Not done with winter yet

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  • Predicted surface pressure and temperatures for Monday 25th April 2016, showing the cold northerly flow across the UK and Ireland.

    The London Marathon. Image: Matthew Dobson

    Some sunshine is expected to break through the cloud on Sunday, for those doing the London Marathon. Image: Matthew Dobson

  • Not done with winter yet
    21.04.2016 15:23

    So hands up, who has had some glorious spring sunshine this week? No doubt if you are in the UK or Ireland this week, you will have seen some lovely weather, even if it was only outside the window. Well, unfortunately, although we are still going to have sunshine at times, there is a change on the way and winter will make a return over the weekend and into next week.

    The fine and settled conditions that we have experienced over recent days have been down to an area of high pressure that has been sat over the British Isles. This high is now beginning to drift northwards and over the coming 24-48 hours it will continue to move towards the north-west of the UK and Ireland, to be centred to the south of Iceland. With low pressure expanding across eastern Europe, and edging westwards towards us, a generally northerly flow will develop across the British Isles over the weekend and into next week. This wind direction will bring with it much colder air than we have been experiencing and a return to winter for some. Overnight frosts are expected across many areas of the UK, with gardeners having to give some protection to delicate young plants. There will also be the risk of snow. This will mainly be over the hills of northern Britain, but also to lower levels in northern Scotland at times. At present, Monday is looking the coldest and the windiest. Thankfully the strength of the sun will mean that where the sun does come out, and you are sheltered from the northerly wind, the edge should be taken off the temperatures in the afternoons.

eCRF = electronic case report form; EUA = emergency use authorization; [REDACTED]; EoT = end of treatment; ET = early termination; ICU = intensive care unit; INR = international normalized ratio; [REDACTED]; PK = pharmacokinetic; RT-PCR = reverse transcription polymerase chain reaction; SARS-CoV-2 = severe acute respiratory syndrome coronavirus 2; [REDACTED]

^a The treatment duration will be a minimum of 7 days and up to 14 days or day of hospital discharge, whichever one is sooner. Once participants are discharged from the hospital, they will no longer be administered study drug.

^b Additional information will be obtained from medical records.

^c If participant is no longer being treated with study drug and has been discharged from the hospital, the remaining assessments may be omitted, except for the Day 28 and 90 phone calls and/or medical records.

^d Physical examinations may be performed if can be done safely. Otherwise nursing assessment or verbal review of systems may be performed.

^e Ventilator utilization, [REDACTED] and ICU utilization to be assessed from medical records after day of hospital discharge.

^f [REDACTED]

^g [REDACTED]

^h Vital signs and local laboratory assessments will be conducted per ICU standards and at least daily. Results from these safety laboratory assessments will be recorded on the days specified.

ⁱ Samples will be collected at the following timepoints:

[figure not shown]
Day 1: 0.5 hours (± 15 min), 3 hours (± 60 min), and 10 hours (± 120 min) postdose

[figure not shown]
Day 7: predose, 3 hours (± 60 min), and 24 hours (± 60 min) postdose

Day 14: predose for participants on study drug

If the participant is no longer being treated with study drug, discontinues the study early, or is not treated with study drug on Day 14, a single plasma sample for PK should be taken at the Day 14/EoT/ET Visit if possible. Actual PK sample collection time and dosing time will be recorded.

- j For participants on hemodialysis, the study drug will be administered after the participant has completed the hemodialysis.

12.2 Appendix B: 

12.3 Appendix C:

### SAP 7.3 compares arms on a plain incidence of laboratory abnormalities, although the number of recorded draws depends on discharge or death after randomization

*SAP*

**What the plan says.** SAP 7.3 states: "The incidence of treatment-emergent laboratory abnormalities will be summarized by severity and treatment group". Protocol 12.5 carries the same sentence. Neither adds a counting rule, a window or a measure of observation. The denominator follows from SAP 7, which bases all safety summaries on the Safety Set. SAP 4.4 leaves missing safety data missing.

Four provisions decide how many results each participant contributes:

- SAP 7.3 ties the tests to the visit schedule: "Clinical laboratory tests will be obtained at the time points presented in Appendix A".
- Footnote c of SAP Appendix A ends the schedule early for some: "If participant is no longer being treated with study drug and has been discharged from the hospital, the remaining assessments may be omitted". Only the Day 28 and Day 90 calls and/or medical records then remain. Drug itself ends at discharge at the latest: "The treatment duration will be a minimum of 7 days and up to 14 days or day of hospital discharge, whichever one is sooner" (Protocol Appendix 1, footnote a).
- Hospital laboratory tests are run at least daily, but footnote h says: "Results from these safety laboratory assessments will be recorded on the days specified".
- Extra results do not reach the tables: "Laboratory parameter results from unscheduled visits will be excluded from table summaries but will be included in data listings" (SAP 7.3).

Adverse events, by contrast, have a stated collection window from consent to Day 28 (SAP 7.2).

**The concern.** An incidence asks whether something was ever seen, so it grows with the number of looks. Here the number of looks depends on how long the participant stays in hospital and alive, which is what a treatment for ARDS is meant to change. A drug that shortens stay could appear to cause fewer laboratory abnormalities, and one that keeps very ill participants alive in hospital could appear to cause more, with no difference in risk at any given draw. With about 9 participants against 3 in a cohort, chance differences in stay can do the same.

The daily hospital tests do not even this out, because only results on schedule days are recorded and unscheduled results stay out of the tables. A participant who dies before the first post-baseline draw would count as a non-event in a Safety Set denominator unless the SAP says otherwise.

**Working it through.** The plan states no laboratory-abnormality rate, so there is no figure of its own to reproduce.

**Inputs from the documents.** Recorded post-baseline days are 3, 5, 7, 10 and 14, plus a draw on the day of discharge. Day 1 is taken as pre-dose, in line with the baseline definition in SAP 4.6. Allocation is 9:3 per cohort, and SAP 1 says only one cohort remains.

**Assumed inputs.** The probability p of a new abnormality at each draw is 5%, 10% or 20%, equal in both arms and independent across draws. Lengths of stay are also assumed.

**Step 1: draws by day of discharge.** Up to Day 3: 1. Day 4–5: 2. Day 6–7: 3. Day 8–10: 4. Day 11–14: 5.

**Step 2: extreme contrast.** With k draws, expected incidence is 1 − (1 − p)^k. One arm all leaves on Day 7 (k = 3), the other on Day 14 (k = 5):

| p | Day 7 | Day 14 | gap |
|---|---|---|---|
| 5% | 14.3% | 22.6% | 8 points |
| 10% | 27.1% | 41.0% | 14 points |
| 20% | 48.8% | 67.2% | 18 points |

Thankfully conditions are not looking as bad as they were 35 years ago when a depression over SE England lead to a cold north-easterly flow, which brought snow in a wide arc from the Peak District down to Dartmoor. The Cotswolds and Peak District saw more than 60cm of snow on 25th April 1981, with more than 30cm in north Devon. This event lead to a lot of transport disruption, power failures and the severe loss of livestock, including newly born spring lambs.

    So what does this mean for the London Marathon?
    Those taking part in the marathon this year, hoping to be the millionth finisher, or those lining the streets of the capital cheering the runners on, will be pleased to hear that it looks like being a dry day. There may well be a build-up of cloud, but some sunshine should break through at times. The prevailing wind will be gentle and from the north-west, but it can be brisker than this as it weaves through the streets and around the tall buildings. First off the mark, at 8.55am, are the elite wheelchair athletes, when temperatures are expected to be around 6C (43F). By the time of the elite men and masses start, at 10am, temperatures look like they will have picked up a notch, to around 7-8C (45-46F). By midday, when the elite men are due to be close to finishing, temperatures are expected to be 8 or 9C (46 or 48F). The maximum temperature for the day at St James’s Park, alongside the finish on The Mall, will be 11C (52F), with this likely to fall in mid-afternoon when those running a 5-6 hour pace will be crossing the line and picking up their medals. These temperatures are likely to be a welcome relief for those dressed as rhinos or carrying fridges. Layers are likely to be key for participants and spectators alike.

    Don’t forget that you can keep up to date with the forecast and current conditions via our website and apps.

    By: Rachel Vince